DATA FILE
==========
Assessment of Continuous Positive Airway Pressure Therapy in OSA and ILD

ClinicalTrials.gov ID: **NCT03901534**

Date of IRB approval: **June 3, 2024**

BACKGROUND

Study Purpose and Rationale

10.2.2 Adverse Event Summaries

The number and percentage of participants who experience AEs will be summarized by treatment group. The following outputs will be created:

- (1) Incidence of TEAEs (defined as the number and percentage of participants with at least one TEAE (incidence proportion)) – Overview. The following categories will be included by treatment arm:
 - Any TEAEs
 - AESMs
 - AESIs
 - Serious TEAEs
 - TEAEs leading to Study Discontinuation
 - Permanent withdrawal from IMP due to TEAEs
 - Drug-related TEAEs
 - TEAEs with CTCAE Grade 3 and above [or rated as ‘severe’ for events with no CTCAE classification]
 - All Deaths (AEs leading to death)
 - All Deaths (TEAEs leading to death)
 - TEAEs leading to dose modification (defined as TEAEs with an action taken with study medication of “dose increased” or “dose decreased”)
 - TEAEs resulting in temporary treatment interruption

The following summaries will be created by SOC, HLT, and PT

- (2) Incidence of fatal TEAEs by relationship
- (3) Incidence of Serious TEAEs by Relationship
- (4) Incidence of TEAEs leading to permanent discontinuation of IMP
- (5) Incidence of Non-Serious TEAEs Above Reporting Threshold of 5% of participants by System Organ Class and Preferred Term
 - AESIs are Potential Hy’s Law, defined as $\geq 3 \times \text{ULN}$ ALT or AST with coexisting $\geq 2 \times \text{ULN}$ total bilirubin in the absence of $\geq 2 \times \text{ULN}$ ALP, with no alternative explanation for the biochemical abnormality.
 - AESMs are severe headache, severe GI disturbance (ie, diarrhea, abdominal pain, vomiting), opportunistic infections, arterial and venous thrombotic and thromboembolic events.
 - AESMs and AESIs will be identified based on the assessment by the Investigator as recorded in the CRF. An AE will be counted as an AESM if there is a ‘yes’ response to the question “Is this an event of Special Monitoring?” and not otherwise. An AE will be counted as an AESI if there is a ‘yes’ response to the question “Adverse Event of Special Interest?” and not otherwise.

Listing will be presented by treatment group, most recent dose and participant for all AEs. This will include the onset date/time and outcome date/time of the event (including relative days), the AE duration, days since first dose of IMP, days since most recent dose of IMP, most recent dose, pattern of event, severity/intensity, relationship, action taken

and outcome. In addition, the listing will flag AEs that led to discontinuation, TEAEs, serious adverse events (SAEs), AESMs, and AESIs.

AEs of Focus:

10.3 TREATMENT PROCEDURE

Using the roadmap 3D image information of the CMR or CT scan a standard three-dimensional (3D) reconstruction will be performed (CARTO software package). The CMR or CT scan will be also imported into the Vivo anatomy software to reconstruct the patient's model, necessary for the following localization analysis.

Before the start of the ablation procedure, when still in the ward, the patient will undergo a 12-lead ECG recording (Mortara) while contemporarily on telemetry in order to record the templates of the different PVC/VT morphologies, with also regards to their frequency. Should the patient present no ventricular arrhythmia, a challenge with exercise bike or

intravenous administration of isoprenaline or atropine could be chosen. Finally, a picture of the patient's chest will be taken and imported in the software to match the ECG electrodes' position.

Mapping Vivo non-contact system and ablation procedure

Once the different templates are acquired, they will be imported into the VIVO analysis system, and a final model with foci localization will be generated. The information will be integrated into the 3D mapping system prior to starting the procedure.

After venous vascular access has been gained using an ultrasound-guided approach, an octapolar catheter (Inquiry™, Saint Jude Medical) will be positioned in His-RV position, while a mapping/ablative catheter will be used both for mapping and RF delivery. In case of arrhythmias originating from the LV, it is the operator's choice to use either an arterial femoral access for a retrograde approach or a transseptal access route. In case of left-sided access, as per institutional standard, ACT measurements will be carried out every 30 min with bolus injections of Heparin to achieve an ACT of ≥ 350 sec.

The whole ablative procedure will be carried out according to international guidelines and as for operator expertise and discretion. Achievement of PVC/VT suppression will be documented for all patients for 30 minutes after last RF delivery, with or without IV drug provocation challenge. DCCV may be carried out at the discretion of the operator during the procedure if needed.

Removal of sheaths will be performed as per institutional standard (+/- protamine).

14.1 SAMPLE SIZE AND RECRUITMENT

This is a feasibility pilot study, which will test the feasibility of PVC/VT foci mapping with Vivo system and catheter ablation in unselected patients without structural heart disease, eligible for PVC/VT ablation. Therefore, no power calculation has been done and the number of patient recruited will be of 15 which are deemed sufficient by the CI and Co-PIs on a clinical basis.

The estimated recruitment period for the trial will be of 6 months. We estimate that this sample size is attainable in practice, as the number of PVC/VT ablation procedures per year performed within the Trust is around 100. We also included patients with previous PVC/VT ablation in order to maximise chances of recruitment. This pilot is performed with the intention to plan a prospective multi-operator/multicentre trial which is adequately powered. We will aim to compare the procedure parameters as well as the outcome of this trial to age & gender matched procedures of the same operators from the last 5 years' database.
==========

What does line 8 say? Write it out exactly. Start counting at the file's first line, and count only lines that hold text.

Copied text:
- (1) Incidence of TEAEs (defined as the number and percentage of participants with at least one TEAE (incidence proportion)) – Overview. The following categories will be included by treatment arm: